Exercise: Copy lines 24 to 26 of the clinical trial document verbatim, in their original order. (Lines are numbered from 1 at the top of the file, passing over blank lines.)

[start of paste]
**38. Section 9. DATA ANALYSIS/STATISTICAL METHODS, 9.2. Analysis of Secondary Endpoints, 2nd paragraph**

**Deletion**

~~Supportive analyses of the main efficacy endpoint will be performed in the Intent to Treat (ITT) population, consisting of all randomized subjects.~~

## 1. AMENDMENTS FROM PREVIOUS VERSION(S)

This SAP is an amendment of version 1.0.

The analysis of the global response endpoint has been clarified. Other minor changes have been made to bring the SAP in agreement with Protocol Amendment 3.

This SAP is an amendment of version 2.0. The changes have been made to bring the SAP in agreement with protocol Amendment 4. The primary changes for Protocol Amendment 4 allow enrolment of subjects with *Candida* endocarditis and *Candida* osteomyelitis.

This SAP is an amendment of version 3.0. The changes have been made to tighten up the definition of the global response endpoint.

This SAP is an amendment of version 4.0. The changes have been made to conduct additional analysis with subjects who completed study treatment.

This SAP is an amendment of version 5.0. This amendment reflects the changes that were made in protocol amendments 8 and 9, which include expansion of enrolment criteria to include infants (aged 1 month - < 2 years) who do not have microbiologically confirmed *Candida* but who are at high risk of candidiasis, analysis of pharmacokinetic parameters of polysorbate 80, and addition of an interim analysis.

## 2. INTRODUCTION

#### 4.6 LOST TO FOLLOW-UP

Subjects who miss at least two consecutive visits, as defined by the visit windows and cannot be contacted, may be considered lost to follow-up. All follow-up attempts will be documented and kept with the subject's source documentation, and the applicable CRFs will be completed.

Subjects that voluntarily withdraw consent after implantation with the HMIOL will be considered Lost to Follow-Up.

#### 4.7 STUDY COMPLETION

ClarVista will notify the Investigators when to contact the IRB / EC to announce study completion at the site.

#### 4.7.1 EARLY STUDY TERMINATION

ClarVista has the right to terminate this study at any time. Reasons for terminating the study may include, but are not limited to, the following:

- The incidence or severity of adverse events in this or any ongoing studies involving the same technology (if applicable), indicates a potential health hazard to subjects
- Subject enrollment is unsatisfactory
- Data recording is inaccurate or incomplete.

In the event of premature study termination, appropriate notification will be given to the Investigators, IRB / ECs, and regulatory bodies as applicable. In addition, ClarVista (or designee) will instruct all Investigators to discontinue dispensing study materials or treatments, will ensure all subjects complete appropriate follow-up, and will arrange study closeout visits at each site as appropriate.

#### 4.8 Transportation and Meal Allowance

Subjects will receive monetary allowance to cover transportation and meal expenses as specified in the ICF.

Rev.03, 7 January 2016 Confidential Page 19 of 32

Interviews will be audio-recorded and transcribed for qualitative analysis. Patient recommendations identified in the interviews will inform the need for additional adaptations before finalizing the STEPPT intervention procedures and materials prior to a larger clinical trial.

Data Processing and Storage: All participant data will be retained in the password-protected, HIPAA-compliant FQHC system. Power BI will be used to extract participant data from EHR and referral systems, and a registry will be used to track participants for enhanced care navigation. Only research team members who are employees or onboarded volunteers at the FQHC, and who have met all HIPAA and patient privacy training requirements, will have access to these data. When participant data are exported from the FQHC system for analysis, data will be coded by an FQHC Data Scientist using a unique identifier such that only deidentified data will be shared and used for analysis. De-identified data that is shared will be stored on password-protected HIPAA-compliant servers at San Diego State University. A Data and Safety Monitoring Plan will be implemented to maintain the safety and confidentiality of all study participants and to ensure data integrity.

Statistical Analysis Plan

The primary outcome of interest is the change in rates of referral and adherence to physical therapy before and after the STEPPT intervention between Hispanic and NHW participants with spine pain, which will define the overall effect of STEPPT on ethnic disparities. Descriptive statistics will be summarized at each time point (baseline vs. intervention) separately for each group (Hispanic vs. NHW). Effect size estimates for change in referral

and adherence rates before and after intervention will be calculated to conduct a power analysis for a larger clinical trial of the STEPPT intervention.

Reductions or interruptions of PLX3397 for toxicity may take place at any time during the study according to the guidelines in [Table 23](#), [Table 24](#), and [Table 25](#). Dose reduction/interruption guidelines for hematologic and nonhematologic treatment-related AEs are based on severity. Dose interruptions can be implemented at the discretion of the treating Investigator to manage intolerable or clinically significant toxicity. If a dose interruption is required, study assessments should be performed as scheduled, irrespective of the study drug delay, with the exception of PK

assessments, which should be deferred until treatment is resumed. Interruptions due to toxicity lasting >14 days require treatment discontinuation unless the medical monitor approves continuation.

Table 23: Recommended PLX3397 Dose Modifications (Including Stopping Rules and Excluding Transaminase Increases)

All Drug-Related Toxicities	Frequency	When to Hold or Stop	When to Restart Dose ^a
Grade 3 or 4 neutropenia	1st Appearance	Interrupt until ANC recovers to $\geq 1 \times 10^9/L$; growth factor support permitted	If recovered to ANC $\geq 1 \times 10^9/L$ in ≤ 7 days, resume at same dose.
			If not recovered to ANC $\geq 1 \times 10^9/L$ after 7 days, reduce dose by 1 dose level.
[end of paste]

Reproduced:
Subjects will receive monetary allowance to cover transportation and meal expenses as specified in the ICF.

Rev.03, 7 January 2016 Confidential Page 19 of 32

Interviews will be audio-recorded and transcribed for qualitative analysis. Patient recommendations identified in the interviews will inform the need for additional adaptations before finalizing the STEPPT intervention procedures and materials prior to a larger clinical trial.